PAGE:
Mammograms Don’t Lead To Fewer Deaths, Suggests A New Study

By Reuters Staff
(Reuters Health) – Breast cancer screenings may not lead to fewer deaths, suggests a new study of U.S. data.

In areas of the U.S. with high levels of screening, more tumors were diagnosed – but breast cancer death rates were no lower than in areas with fewer screenings, researchers report.

Each year, about 230,000 U.S. woman are newly diagnosed with breast cancer, according to the National Cancer Institute.

While screening guidelines very, the government-backed U.S. Preventive Services Task Force says average-risk women should have mammograms every other year between ages 50 and 74. Getting screened before age 50 should be an individual decision, according to the Task Force.

For the new study, Richard Wilson and colleagues from Harvard University in Cambridge, Massachusetts analyzed breast cancer screenings, cancer diagnoses, tumor characteristics and deaths in 547 U.S. counties.

The data came from nearly 16 million women living in those counties in 2000. All were at least 40 years old. The percentage who had screening mammograms ranged from 39 percent to 78 percent, depending on where they lived.
Overall, more than 53,000 of the women were diagnosed with breast cancer in 2000.

The researchers report in JAMA Internal Medicine that the number of breast cancer diagnoses rose with the number of screenings, but the amount of breast cancer deaths over the next 10 years remained the same.

Overall, a 10 percentage point increase in breast cancer screenings was tied to a 16 percent increase in breast cancer diagnoses.

The number of screening mammograms performed did not affect the number of breast cancer deaths, however.

Most of the additional cancers detected on screening were small tumors. There wasn’t an increased in diagnosis of large – and presumably more advanced – tumors.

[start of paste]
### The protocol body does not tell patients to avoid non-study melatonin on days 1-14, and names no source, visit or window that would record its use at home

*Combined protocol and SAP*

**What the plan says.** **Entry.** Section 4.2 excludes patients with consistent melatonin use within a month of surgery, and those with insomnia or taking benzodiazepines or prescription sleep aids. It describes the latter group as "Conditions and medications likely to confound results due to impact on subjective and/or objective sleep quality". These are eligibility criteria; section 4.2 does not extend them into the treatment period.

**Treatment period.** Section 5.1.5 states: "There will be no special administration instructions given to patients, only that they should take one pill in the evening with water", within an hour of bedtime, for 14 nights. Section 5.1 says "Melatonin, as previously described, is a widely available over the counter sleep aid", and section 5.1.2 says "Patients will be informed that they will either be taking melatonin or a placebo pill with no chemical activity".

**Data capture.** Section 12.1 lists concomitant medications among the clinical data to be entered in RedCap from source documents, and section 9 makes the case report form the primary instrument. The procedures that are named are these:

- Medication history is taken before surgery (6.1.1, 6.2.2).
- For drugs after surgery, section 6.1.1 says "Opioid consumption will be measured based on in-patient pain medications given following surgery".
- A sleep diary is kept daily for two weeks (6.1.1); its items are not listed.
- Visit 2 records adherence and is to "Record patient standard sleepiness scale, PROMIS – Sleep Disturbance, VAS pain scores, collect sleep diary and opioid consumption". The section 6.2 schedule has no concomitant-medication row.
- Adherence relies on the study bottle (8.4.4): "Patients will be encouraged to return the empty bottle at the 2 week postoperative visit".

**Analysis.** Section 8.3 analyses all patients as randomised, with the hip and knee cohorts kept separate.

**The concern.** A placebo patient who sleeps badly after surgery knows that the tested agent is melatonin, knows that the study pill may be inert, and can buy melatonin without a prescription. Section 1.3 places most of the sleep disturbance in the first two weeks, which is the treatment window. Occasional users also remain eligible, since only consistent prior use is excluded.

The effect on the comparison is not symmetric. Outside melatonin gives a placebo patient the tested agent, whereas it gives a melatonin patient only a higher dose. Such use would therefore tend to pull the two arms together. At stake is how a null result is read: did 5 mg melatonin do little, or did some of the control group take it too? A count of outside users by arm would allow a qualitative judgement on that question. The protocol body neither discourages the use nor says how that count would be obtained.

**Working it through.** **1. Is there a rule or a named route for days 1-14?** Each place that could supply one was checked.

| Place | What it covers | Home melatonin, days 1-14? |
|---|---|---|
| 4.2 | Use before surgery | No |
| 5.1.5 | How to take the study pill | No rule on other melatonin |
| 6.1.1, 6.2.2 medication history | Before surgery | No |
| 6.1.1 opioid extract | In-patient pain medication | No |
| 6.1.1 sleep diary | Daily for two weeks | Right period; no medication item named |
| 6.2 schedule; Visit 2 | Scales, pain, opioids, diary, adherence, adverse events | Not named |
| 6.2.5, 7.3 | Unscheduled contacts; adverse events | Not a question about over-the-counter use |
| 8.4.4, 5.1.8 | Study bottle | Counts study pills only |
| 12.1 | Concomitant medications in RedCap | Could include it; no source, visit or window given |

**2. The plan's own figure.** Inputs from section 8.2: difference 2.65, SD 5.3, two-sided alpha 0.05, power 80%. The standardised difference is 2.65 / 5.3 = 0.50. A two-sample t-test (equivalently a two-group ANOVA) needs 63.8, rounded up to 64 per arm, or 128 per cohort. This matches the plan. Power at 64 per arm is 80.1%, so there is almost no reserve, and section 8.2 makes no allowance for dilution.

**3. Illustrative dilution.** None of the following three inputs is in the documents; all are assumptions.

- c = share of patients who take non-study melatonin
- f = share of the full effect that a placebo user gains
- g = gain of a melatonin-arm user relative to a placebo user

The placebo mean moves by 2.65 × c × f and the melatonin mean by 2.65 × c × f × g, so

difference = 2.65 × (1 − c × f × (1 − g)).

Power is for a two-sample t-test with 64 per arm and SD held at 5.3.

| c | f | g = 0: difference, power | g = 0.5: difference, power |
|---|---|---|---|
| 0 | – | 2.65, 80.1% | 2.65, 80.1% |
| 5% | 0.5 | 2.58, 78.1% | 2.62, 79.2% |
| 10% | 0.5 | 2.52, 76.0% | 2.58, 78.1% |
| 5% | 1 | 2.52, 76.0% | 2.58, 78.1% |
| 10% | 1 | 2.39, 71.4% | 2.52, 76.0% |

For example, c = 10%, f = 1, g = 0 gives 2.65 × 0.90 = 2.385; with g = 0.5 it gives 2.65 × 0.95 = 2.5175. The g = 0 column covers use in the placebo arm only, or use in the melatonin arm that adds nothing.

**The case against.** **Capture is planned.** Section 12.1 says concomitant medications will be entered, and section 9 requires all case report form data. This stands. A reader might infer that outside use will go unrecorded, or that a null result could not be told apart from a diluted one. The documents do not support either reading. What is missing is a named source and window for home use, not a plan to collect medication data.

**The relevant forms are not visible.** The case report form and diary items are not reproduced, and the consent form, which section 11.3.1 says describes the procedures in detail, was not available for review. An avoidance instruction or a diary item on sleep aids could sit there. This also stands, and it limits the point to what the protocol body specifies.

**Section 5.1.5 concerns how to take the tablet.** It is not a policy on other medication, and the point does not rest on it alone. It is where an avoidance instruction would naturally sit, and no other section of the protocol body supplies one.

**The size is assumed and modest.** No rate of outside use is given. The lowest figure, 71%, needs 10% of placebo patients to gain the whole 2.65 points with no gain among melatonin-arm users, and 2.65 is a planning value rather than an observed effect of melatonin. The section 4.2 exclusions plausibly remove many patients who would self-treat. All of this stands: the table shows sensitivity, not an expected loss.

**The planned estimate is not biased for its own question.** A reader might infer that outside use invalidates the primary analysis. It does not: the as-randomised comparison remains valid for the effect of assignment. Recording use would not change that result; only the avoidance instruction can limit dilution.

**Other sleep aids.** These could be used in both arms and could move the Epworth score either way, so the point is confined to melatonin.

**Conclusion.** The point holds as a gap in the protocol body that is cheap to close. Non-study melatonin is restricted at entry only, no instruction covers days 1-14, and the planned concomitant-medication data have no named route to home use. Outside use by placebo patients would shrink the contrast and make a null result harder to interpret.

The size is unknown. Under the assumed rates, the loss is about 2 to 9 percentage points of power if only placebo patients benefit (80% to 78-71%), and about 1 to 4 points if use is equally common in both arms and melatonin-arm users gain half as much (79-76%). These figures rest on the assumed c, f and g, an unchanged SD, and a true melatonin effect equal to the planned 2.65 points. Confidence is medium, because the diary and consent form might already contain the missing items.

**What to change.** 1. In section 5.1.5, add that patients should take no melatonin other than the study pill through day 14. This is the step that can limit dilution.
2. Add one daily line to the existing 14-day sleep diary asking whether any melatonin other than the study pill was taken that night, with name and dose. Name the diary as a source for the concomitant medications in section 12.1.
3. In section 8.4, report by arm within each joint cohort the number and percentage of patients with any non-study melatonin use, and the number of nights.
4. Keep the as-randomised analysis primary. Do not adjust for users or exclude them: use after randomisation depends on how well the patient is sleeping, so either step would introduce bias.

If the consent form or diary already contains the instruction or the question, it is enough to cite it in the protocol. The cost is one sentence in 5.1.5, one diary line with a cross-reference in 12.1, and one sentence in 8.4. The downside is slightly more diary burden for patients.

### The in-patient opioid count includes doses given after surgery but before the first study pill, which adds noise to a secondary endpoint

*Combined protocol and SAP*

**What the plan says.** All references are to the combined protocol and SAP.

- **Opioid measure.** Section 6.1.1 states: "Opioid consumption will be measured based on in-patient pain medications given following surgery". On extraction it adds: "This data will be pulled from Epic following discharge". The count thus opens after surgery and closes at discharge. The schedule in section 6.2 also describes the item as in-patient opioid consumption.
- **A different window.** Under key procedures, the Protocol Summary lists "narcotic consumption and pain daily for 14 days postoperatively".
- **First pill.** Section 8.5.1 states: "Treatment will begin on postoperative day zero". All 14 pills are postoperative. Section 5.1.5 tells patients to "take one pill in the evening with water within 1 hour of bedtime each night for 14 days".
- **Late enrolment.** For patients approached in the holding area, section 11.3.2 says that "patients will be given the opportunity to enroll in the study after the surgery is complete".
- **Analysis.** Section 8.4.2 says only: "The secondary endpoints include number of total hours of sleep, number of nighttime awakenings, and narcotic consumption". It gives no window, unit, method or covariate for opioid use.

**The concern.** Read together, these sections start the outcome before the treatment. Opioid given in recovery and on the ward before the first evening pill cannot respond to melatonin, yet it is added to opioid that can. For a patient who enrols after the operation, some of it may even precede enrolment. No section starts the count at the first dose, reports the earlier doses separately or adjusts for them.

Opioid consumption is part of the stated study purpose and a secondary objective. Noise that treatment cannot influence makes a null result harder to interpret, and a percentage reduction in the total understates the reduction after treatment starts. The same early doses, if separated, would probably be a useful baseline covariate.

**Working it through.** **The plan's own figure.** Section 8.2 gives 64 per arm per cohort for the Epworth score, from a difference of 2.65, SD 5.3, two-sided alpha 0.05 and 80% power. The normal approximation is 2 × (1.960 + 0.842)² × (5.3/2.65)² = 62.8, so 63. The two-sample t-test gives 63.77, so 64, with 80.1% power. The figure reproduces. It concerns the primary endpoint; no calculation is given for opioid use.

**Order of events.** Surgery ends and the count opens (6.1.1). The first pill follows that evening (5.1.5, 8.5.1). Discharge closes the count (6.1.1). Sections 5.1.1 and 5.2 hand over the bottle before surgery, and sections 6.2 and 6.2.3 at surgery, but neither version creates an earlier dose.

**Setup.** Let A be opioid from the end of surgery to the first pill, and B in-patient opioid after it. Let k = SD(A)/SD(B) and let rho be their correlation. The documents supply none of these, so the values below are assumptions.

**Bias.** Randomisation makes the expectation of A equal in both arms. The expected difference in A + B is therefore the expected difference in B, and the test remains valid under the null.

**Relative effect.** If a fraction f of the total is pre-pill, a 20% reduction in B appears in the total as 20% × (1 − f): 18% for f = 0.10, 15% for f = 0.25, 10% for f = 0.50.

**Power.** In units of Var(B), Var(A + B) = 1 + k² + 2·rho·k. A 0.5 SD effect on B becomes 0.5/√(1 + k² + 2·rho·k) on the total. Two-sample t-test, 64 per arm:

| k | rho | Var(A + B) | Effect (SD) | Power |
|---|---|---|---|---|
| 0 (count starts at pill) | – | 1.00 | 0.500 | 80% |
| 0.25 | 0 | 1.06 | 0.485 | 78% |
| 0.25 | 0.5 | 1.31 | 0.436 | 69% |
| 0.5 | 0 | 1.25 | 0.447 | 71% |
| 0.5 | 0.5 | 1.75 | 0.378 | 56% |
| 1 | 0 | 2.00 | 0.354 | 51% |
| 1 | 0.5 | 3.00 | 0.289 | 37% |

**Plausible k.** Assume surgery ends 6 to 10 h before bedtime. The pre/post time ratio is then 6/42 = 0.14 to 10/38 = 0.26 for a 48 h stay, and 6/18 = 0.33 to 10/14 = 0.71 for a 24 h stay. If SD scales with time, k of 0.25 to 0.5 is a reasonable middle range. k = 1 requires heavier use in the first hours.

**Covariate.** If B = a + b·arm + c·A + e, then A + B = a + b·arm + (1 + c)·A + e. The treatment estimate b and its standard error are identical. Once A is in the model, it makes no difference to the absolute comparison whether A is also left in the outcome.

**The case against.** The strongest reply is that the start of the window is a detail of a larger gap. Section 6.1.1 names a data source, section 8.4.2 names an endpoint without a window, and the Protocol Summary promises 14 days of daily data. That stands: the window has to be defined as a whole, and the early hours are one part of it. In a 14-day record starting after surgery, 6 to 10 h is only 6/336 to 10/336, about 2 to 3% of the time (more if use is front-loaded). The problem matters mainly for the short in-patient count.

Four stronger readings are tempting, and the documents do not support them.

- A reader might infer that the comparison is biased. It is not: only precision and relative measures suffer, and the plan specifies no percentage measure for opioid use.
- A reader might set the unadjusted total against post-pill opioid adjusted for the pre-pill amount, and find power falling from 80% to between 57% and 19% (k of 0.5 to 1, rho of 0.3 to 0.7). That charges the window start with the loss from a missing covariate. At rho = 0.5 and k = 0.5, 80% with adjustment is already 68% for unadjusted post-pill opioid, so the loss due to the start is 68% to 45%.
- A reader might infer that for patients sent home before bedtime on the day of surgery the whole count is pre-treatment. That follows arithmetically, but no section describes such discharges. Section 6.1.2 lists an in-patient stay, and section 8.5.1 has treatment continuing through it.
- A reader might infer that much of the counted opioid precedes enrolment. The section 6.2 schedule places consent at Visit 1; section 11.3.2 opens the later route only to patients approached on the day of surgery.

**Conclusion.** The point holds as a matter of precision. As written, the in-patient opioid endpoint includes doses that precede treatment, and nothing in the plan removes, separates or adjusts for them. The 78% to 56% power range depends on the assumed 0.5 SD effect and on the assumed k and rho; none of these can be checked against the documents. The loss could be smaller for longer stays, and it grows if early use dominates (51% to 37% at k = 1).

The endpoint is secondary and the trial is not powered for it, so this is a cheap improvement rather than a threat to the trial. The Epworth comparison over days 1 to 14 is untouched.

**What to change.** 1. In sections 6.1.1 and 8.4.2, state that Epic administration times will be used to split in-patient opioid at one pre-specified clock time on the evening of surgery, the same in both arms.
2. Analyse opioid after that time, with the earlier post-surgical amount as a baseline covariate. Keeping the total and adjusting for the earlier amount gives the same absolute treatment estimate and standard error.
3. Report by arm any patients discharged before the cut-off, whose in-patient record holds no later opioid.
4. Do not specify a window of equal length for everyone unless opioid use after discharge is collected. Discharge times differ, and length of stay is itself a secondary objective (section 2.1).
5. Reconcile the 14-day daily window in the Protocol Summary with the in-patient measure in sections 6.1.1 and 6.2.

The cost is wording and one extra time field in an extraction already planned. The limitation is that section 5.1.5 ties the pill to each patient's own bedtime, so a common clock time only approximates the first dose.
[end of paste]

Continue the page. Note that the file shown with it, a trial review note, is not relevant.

The findings suggest breast cancer screenings lead to overdiagnosis because —> Read More

The Dawn Chorus–Nature’s Best Symphony

As I come over the hill, I hear the wood thrush singing his evening lay. This is the only bird whose note affects me like music, affects the flow and tenor of my thoughts, my fancy and imagination. It lifts and exhilarates me…. It is a medicative draught to my soul. It is an elixir to my eyes and a fountain of youth to all my senses….“–Henry David Thoreau, Journal 22, June 1853

The time is 4:24 am. I sit upright in bed, awakened by an inspirational choir that has just burst into sound. Vacationing in the woods of northern Vermont, I’ve taken a summer sojourn back to the temperate forests of my childhood. I was entitled to sleep until noon as the obvious privilege of vacation. But late sleepers in the short New England summer miss one of the best musical events of the year. The red-breasted robin is the first songster on nature’s program. Greeting the pre-dawn with a melodious, cheerful message, it reminds all of the forest denizens that sunrise is imminent. The robin’s instinctive time-clock is accurate within seconds: Slivers of pink and red soon slice across the dark sky, interspersed with fingers of mist rising from last evening’s thundershower. Soon, that dawn harbinger is joined by a couple of other robins, a trio in full song. As if not to be outdone, the white-throated sparrows join in. Their lyrical solos echo, “Oh sweet Canada, Canada”. One of my favorite voices of nature, this poignant song instead says to me, “Oh, back home-again, home-again.” It is comforting that, almost two centuries after Thoreau described New England songbirds, their melodies have remained remarkably true over time.

Within ten minutes of the robin’s wake-up lyrics, the entire hillside chorus is in full sound–red-eyed vireo, house wren, bluebird, goldfinch, —> Read More

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